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Bookworm followed the asylum administrator into the short hallway that led to his underground lab. Before he continued into the lab, though, Canergak paused. “What questions do you have?”
Bookworm hesitated. Her most pressing question was about the heart in the machine, and whether Tepic might be right. But she didn’t want to lead off with that, so she asked the first thing that popped into her head. “What is it that makes Beryl–and the cat inside there–so different, and so much of interest to you?”
“I could show you if you would like. I hate to make claims without backing up my statements.” Bookworm nodded, and with that, he opened the door at the other end of the hallway, leading her into the circular room, and over to the tube containing the resting cat. A quick glance to the side showed her that the other tube was now empty.
“I will have to ask that you not stop the experiment, even if it does appear to be in pain.” As Canergak walked over to the tube’s controls, Bookworm hissed in a breath, realizing that she’d set in motion something she really wasn’t going to like. She watched in horror as Canergak pressed a button, sending electricity arcing about in the tube. The cat woke up and growled as the voltage entered its body, and scratched at the glass.
“Miss Hienrichs, I just filled this tube with enough voltage to stop a horse’s heart,” Canergak said as they watched the cat hiss at them both, still struggling against the restraints. “The creature has only become more angry. If it got loose, it would kill us that much faster.” He turned off the electricity, and the cat slowly settled down. “What is interesting is that it contains that energy for use later like a battery.”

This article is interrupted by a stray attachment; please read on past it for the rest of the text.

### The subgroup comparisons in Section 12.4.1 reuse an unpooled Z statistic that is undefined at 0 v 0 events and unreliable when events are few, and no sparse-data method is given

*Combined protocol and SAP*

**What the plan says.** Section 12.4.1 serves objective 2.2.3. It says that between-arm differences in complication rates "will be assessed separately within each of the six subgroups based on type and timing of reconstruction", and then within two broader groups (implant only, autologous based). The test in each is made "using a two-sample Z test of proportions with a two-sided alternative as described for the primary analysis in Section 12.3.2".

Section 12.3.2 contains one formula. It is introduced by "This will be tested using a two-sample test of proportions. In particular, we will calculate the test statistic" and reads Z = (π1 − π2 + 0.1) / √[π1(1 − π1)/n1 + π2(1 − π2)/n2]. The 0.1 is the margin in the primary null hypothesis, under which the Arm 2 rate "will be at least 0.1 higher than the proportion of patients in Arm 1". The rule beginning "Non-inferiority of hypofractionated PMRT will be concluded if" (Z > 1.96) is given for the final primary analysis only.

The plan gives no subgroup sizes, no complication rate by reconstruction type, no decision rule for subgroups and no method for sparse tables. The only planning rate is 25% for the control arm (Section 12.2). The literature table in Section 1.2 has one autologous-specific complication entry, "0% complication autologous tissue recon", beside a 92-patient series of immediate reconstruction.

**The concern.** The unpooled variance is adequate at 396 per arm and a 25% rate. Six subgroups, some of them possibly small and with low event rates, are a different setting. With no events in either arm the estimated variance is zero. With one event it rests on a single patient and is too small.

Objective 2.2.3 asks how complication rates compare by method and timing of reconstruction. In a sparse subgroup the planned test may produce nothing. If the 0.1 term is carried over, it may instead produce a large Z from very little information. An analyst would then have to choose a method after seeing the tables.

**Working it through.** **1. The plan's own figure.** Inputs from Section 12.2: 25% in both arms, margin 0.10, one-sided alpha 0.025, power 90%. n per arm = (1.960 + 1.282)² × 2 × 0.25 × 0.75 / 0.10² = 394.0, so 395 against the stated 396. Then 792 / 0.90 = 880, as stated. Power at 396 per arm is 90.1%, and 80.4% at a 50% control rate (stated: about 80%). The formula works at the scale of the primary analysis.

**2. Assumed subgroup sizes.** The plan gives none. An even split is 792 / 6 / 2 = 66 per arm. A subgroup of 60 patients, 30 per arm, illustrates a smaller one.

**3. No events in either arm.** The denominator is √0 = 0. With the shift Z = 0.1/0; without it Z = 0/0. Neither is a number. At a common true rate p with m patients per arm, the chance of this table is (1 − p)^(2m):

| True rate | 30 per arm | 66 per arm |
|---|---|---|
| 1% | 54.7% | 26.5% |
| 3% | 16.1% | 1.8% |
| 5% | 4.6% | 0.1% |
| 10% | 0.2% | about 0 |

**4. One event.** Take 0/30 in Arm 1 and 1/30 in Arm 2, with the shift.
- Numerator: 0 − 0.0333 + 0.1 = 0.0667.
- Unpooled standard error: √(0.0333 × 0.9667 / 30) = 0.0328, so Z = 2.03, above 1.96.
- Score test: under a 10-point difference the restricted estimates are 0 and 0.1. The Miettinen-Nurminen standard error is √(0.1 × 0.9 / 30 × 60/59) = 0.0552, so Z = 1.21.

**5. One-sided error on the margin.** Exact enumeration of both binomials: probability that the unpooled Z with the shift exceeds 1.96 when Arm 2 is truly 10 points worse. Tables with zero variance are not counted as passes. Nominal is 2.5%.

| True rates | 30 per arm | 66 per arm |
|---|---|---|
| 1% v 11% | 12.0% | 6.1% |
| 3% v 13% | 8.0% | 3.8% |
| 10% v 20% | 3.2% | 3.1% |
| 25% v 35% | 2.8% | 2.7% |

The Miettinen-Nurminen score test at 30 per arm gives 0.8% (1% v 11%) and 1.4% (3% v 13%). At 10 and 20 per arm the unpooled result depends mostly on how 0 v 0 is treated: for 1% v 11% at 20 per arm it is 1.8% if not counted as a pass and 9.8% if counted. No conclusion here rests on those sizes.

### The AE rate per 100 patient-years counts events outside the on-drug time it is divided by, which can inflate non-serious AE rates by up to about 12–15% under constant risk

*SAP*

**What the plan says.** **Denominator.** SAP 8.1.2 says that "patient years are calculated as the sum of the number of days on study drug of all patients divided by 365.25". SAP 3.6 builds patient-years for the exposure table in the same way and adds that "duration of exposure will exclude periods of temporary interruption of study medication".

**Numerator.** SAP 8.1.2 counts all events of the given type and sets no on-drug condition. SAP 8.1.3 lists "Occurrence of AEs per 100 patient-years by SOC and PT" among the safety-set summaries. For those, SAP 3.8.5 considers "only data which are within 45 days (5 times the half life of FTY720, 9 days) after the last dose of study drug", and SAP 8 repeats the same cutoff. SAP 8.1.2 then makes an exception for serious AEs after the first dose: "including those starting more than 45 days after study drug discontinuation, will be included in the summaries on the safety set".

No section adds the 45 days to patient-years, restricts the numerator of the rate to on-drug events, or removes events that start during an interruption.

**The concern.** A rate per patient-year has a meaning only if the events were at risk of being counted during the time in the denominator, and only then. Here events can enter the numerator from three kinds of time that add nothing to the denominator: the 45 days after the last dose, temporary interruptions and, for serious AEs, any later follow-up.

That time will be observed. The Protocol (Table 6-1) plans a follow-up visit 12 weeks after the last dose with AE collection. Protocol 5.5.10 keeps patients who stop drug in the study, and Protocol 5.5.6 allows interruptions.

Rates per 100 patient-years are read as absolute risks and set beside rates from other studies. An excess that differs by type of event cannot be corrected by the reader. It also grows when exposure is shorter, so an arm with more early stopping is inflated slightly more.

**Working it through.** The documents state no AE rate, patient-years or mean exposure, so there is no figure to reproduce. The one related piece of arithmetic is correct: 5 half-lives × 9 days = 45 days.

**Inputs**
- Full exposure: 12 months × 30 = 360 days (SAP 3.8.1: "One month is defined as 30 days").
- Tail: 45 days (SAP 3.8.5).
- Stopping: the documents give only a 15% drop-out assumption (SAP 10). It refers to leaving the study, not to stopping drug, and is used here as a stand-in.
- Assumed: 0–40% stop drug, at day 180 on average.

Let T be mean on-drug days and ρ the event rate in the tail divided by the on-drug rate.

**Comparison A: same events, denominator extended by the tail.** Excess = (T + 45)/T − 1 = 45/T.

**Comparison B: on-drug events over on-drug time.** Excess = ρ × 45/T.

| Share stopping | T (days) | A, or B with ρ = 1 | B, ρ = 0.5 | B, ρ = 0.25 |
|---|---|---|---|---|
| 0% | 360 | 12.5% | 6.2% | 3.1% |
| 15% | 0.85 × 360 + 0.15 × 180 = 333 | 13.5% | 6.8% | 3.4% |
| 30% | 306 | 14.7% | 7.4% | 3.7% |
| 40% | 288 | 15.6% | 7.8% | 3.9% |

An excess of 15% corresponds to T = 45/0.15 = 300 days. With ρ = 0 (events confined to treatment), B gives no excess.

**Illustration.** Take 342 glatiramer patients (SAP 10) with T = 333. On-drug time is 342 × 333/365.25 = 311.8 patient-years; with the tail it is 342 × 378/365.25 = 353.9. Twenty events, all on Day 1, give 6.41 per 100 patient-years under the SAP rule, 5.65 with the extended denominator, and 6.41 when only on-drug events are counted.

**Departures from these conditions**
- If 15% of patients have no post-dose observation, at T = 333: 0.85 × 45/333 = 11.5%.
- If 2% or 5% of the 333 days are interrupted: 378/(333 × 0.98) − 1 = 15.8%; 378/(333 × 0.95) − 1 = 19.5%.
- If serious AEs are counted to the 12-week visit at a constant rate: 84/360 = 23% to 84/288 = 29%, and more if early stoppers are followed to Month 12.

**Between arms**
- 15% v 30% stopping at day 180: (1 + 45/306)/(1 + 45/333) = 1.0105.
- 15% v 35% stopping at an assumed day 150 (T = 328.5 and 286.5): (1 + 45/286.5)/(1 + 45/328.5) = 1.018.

“Use? What sort of use?”
“I believe it could use that energy as a weapon. To make sure it cannot use that to its advantage, I will drain it out later.” He turned around and walked to the control panel by the central chamber. “Over here, now. This is probably what the child saw, or that cat told you about years and years ago.”
Bookworm peered inside, both fascinated and revolted. She’d only caught a glimpse of it on her first visit, and now studied the arrangement of gears powered by the beating heart. “What… what is this for?”
“It is to keep my laboratory from being discovered.”
“By whom? And how?”
“By beings such as that creature’s master. It keeps out spirits and aetheric beasts, and shields their eyes. The only way to do that is to make this facility exist on their level. It works like a skin… and this is the heart.” With that, he activated the machine, sending cracklings of aetheric energy surging through the central chamber..
Bookworm gasped and fell back a few steps, turning pale. Her head was nearly split by the agony that seemed to emanate from the humming, buzzing machinery, before she could strengthen her mental shields enough to lessen the impact. As she struggled to recover, she saw that Canergak seemed to be completely unaffected. “And what… what manner of heart is that?” she finally managed to ask.
“One of these creatures. Any would do, but it did have to be something that isn’t mortal.” He turned off the machine, much to her relief.
“One of the Deep Ones?” she asked, confused.
“No, I have other specimens. I meant a monster like one of these.”
Bookworm frowned. “Specify, please. What type of ‘monster’?”
“A bird?” Could that, she wondered, be what Canergak thought the Cloud Angels were?
“Yes.” He peered at her closely. “Do you really need me to be completely specific? I am trying to protect you.”
“I can protect myself,” she replied firmly. “Please, be completely specific.”
Bookworm had been expecting any of several possibilities… but not that. She gaped at him. “A… phoenix? Those are real, too?”
“I hesitate to call them real,” Canergak replied, “any more than your fox friend.”
She rolled her eyes. “We can argue semantics another time,” she said impatiently. “You’re telling me that a phoenix… existed enough for you to get its heart?”
“Yes,” he replied simply. “At first I couldn’t dispose of the monster itself. But that was long ago.”